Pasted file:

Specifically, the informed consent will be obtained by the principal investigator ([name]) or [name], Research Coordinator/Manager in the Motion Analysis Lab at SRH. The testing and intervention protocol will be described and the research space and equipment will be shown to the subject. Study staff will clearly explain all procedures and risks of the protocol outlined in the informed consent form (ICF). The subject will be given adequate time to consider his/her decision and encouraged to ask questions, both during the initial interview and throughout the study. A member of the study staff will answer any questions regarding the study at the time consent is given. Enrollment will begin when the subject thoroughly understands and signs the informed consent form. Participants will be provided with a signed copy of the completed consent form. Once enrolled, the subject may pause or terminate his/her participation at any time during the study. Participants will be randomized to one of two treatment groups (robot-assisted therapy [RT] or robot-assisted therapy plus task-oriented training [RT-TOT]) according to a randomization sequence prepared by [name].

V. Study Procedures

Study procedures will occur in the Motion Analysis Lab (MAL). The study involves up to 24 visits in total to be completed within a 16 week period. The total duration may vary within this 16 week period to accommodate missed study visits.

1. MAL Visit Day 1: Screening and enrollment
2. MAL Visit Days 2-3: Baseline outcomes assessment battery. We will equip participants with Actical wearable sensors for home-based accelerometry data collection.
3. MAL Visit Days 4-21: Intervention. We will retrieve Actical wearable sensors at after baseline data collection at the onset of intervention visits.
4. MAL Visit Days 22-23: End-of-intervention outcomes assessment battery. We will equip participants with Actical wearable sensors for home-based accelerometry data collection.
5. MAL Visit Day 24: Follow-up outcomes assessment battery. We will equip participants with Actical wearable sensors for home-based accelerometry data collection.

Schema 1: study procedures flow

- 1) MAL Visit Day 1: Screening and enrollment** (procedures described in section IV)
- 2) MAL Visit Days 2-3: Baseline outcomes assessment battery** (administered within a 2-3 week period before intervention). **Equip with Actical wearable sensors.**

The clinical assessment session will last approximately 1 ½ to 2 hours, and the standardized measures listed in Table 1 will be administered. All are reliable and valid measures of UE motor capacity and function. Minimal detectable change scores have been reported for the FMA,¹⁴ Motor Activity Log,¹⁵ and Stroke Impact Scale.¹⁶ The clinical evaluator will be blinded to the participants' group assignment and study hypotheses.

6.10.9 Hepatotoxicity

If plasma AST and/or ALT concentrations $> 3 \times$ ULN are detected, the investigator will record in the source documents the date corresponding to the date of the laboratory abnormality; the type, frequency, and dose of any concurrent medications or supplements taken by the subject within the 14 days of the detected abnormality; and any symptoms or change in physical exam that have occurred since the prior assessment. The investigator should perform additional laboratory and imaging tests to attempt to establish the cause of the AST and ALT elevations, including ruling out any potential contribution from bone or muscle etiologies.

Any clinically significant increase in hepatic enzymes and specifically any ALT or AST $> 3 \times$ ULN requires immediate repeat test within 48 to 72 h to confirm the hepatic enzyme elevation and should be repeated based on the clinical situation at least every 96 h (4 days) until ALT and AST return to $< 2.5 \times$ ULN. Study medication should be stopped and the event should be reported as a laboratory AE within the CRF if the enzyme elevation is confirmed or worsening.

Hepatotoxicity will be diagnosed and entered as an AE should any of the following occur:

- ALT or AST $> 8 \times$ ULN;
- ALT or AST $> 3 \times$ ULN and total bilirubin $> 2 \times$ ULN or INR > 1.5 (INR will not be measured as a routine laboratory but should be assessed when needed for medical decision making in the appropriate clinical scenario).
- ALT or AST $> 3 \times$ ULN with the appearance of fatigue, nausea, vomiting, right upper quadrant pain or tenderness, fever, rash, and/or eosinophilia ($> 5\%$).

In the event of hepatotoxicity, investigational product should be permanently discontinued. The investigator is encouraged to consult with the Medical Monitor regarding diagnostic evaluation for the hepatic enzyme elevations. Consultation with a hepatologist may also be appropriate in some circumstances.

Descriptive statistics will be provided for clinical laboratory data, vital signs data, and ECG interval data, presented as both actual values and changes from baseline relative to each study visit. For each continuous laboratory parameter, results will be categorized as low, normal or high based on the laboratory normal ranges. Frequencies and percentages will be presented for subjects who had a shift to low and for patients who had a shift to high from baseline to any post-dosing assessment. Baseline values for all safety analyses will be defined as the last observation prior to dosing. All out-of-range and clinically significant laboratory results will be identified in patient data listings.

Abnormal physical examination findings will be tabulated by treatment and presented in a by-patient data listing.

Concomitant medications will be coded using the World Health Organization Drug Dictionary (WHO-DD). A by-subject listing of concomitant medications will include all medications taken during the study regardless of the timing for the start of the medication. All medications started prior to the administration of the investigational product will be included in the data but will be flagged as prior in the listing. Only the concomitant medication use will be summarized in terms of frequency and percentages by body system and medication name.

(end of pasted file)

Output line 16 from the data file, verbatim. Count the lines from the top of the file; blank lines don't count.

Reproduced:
Hepatotoxicity will be diagnosed and entered as an AE should any of the following occur: